What Does This All Mean?

nichiren daishonin's buddhism, determination

I attended a brief Q&A with our new SGI General Director last Friday, and I gave him a copy of my memoir to take back with him to Los Angeles. I told him my determination is to share my experience (based on my memoir) with SGI President Ikeda at the Hall of the Great Vow for World Peace in Tokyo. During the meeting, my mind frequently wandered about the ongoing events over the past 10-15 years or so. Ultimately, what strikes me as the most extraordinary of all is the fact that it actually happened.

What I mean by this is the fact that the schizophrenia diagnosis my psychiatrist gave me in 2002 turned out not to be a mental illness, but a truly terrifying and bizarre reality. According to the accepted psychiatric definition from the DSM-V, (the Diagnostic and Statistical Manual of the American Psychiatric Association), the following “characteristic symptoms” are listed for schizophrenia:

A. Characteristic symptoms: Two (or more) of the following, each present for a significant portion of time during a 1-month period (or less if successfully treated):

  1. Delusions – false beliefs strongly held in spite of invalidating evidence, especially as a symptom of mental illness: for example,
    1. Paranoid delusions, or delusions of persecution, for example believing that people are “out to get” you, or the thought that people are doing things when there is no external evidence that such things are taking place.
    2. Delusions of reference – when things in the environment seem to be directly related to you even though they are not. For example, it may seem as if people are talking about you or special personal messages are being communicated to you through the TV, radio, or other media.
    3. Somatic Delusions are false beliefs about your body – for example that a terrible physical illness exists or that something foreign is inside or passing through your body.
    4. Delusions of grandeur – for example when you believe that you are very special or have special powers or abilities. An example of a grandiose delusion is thinking you are a famous rock star.
  2. Hallucinations – Hallucinations can take a number of different forms – they can be:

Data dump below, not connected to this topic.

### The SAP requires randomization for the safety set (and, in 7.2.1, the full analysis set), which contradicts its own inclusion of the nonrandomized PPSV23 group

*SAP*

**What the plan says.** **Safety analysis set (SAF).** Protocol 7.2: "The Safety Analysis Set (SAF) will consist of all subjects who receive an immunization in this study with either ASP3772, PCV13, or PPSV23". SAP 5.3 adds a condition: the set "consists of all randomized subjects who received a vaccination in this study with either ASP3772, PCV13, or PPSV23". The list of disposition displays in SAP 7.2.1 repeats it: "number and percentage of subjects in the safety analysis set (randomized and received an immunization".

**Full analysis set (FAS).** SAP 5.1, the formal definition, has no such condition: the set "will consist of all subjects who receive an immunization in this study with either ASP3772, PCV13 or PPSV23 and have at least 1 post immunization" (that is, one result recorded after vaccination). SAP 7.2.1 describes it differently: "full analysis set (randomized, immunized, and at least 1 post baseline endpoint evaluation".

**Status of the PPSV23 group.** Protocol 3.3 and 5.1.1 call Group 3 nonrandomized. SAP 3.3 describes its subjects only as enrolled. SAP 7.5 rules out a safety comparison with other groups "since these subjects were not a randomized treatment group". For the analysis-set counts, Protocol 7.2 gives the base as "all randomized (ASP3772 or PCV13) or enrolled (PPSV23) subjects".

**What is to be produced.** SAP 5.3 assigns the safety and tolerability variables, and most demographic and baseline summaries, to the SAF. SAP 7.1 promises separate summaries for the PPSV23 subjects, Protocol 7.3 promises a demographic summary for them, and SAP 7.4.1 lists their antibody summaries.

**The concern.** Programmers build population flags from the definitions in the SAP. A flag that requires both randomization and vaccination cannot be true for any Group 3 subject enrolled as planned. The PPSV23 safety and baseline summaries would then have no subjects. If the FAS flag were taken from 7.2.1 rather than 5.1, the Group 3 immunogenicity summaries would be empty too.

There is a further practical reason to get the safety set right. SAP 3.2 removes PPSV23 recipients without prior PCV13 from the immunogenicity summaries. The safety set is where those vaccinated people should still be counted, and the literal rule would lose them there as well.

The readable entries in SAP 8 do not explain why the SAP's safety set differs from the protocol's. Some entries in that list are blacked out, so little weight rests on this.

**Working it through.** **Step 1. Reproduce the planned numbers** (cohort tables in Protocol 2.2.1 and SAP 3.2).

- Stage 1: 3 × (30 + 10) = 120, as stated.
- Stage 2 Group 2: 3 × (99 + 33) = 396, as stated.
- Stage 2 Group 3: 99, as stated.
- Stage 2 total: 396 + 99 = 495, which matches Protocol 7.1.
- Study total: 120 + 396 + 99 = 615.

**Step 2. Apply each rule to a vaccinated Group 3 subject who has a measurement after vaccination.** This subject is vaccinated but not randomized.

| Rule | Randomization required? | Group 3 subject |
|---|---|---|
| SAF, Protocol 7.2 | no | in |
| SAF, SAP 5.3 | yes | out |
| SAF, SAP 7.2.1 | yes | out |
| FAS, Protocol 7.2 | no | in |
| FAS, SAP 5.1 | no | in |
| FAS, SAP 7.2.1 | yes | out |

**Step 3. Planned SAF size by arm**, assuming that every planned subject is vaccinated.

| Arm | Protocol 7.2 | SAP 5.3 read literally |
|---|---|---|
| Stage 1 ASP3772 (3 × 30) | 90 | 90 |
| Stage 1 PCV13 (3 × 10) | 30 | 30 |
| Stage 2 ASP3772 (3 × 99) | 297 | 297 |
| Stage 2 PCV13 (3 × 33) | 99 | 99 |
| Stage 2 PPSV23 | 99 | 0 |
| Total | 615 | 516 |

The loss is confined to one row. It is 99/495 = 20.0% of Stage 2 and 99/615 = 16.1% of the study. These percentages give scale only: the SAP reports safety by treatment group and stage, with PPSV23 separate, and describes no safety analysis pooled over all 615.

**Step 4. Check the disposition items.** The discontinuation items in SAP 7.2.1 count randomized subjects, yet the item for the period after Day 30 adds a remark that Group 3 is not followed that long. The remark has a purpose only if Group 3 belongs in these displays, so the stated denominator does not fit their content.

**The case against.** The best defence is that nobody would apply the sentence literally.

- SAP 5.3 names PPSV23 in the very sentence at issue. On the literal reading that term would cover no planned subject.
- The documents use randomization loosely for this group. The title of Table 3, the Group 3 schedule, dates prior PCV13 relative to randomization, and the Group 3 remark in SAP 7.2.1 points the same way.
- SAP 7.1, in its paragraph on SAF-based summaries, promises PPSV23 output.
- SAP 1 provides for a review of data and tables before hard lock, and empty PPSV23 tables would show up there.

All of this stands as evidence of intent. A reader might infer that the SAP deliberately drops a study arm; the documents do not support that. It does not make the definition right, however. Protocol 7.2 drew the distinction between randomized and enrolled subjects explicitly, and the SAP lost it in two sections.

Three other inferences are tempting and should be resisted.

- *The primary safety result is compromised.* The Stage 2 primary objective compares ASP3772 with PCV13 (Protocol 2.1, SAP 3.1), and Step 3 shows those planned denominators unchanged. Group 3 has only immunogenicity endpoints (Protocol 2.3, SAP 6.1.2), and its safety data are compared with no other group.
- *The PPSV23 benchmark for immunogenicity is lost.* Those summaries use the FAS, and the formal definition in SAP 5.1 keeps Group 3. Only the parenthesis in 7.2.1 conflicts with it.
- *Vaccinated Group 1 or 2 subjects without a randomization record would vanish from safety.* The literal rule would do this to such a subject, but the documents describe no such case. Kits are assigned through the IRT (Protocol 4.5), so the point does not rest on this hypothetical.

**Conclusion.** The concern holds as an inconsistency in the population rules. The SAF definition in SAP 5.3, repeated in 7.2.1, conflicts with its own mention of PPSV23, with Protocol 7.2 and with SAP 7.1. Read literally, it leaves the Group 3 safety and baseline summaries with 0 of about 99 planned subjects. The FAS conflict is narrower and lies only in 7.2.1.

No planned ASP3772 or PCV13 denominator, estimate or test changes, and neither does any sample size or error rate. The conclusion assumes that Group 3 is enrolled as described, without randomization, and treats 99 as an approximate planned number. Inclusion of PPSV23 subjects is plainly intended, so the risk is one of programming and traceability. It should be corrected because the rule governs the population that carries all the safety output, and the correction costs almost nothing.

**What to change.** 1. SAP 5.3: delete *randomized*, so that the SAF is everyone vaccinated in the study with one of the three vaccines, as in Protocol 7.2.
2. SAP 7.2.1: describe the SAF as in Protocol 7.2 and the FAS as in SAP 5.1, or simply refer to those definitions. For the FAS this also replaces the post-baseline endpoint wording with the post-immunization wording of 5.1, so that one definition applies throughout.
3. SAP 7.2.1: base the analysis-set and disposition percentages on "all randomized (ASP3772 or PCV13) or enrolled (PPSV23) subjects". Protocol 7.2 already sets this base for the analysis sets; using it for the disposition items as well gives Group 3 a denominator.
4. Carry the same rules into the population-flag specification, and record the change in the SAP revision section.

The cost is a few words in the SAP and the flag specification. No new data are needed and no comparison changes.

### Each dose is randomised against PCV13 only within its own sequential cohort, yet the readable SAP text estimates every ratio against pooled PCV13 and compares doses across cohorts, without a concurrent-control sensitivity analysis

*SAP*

1. Visual (seeing things that are not there or that other people cannot see),
    2. Auditory (hearing voices that other people can’t hear,
    3. Tactile (feeling things that other people don’t feel or something touching your skin that isn’t there.)
    4. Olfactory (smelling things that other people cannot smell, or not smelling the same thing that other people do smell)
    5. Gustatory experiences (tasting things that aren’t there)

During my experience, starting in 2002, or perhaps a couple of years earlier, I experienced Delusions #1, #2,  and #3. Of the Hallucinations, I experienced #2, the Auditory. However, Delusion #1, the “delusions of persecution,” and Hallucination #2, the “hearing voices,” have been the most significant and the most persistent over the years. They have also been based in reality (i.e. they are neither delusions nor hallucinations, although given that there is no scientific proof of mental telepathy, whether or not the auditory hallucinations I experience are based in reality is up for debate). Although I notice that the definition does state, “false beliefs strongly held in spite of invalidating evidence.” So, while I myself do not possess any “invalidating evidence”, the fact that “invalidating evidence” does in fact exist, proves that my “delusions” are not in fact delusions, but rather a horrible reality.


At any rate, whenever I think about the possibility of this happening – of a person (any person) who experiences in his or her life, a horrifying variety of acts that exactly match the definition of a severe and incurable psychiatric illness, what are the chances? Zero. That tells me that this was not a coincidence and it was no accident. There was a reason this happened and there is meaning in it. I just haven’t determined yet what it is.

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